5. Metabolic processes

Vitamin B12 Biosynthesis

Its vitamin B12­ production can provide nutritional services to many life forms (4). In terms of more fundamental significance, its chemotrophic use of the cytochrome cc’ heme contrasts with purple bacteria photosynthetic use of a structurally and genetically similar protein, which indicates that it exists at a critical juncture in ATP production evolution (3).

Pseudomonas denitrificans is one of the few microorganisms that can synthesize Vitamin B12 de novo under aerobic conditions (2). Vitamin B12, also known as cyanocobalamin, is an essential vitamin for the proper function of the animal nervous system1, and it is used as a coenzyme in many metabolic pathways, such as the conversion of l-methylmalonyl-coenzyme A (CoA) to succinyl-CoA, catalyzed by methylmalonyl-CoA mutase (MCM) (15). Notably, deficiency has been associated with ataxia, spasticity, muscle weakness, dementia, psychosis, and Alzheimer’s disease (4).

Because P. denitrificans is is an overproducer of Vitamin B12, it has been used in large scale industrial production, and engineered to produce even higher yields via fermentation (16). In P. denitrificans, Vitamin B12 is synthesized aerobically, requiring oxygen to promote ring-contraction, and requiring approximately 30 different enzymes (16).


Pseudomonas denitrificans can conduct anaerobic denitrification through reducing NO3- → NO2- → NO → N2O → N2 (7). Initial substrates are obtained from soil8, or polluted surface waters (7). There have also been observed instances of denitrification occurring in fish, due to nitrogen bioaccumulation (11). Reactant compounds are able to act as electron acceptors in oxidative phosphorylation and produce ATP (8).

While P. denitrificans- specific ecological impacts have not been extensively studied, it is believed that P. denitrificans may be engineered to aid in wastewater management (7, 11, 18).Through introducing great numbers into contaminated ponds and lakes, NO3- consumption may ward off eutrophication and help regulate nitrogen and oxygen levels (7, 11, 18). However, its ability to act as an opportunistic pathogen and cause meningitis in humans potentially limits this opportunity (10).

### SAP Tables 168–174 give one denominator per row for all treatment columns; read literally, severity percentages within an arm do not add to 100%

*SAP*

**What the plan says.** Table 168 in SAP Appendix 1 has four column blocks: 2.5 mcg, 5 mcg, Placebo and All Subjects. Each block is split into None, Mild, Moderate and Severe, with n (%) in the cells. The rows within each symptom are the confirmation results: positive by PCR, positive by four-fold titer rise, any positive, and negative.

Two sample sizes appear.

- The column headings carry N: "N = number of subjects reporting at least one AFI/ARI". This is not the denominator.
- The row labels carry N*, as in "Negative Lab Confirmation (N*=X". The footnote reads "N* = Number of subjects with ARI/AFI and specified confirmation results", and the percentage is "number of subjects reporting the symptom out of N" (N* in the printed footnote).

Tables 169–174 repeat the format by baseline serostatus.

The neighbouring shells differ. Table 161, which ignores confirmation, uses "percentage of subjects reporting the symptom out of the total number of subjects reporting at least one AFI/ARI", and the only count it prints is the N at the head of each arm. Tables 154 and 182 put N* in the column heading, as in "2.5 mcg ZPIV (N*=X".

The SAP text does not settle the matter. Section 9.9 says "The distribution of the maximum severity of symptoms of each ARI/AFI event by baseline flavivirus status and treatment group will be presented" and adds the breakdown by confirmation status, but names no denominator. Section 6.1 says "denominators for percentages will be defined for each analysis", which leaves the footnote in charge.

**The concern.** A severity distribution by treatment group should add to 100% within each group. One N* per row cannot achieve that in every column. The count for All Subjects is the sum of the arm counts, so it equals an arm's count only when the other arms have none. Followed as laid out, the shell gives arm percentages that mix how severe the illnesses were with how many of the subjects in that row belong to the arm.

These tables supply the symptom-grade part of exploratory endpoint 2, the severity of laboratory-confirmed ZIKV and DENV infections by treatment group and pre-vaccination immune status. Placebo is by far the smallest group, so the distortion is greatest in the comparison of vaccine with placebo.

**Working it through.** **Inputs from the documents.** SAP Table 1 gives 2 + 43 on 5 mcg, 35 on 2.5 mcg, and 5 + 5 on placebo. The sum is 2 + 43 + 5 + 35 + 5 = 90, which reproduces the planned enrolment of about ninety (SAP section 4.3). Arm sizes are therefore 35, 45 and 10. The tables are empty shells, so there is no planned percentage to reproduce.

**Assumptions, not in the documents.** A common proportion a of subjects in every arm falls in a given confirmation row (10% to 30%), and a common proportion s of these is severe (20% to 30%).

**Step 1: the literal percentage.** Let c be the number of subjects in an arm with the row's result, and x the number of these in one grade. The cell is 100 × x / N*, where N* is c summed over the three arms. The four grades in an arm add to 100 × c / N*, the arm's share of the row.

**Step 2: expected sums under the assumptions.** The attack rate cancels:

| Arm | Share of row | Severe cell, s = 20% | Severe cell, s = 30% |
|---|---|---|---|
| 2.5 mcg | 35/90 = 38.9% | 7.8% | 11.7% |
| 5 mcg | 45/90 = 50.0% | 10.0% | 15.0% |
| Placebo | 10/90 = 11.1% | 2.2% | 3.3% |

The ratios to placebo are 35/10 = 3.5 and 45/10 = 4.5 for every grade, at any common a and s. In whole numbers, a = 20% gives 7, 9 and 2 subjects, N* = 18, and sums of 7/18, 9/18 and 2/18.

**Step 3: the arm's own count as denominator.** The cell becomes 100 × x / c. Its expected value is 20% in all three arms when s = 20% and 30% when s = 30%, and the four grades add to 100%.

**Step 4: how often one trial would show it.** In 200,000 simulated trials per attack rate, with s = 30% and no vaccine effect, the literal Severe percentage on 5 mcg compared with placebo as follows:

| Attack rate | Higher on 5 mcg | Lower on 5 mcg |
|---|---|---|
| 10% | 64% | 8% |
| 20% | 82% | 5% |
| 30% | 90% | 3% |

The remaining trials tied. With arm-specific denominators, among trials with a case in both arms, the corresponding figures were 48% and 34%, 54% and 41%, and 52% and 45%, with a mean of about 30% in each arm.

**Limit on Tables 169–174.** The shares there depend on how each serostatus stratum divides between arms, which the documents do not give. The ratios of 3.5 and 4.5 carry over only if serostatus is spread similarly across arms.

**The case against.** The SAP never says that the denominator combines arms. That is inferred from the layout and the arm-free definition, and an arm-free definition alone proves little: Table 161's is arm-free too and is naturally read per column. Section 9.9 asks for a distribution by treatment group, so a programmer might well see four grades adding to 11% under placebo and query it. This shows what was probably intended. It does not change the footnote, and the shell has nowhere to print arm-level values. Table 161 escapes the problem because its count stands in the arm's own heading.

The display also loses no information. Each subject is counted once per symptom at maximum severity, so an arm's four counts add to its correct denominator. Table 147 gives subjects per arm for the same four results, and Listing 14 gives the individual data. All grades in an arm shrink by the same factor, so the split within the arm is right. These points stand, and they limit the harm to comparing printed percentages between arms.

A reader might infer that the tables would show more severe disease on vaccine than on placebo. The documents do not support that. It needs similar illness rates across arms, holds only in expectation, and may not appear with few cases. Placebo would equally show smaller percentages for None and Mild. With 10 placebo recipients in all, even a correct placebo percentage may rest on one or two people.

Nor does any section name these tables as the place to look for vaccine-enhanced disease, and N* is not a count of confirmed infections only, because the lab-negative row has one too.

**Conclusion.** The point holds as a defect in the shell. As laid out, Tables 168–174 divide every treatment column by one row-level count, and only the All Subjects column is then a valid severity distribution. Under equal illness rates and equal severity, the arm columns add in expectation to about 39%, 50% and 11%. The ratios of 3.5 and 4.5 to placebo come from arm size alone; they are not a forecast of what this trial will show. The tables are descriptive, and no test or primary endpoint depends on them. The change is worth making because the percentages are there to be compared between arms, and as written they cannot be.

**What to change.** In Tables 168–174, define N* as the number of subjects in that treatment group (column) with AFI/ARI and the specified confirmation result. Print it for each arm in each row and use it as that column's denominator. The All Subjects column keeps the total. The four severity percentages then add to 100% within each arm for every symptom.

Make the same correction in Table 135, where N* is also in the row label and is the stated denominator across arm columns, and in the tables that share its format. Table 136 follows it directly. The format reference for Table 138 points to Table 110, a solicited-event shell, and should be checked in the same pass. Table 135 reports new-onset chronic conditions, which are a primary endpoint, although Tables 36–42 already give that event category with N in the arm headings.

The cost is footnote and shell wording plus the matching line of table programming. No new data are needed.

3-Hydroxypropionic Acid Synthesis

Pseudomonas denitrificans produces 3-hydroxypropionic acid under aerobic conditions, due to B12 -dependant enzymes (9). P. denitrificans was engineered into a recombinant strain during the development of 3-HP from glycerol by overexpressing dhaB, a gene that encodes glycerol dehydratase (19). The two major pathways for the biological assimilation of 3-HP are: (1) the oxidative pathway 3-hydroxypropionate dehydrogenase (HpdH) and (2) reductive pathway (methyl)malonate-semialdehyde dehydrogenase (MmsA). Furthermore, 3-HP inducible systems in P. denitrificans are promising in the development of gene expression systems (19).

6. Ecology

Pseudomonas denitrificans is present in a variety of habitats, including soils and surface waters (7, 8, 11). As a chemoorganoheterotroph, it is generally considered a decomposer (8). However, there have been observed instances of it infecting tropical freshwater fish species and humans, where it behaves like an opportunistic pathogen (10, 11).

In its terrestrial areas, particularly agricultural ones, its significance in the nitrogen cycle factors into overall NO3-, O, C, and micronutrient availability (20). Its presence can thus factor into manipulating crop yield and reducing nitrogenous greenhouse gas production (20). It may also be manipulated to induce carbonate mineral precipitation through denitrification, which would aid in improving water flow and subsequent nutrient uptake for plants (21).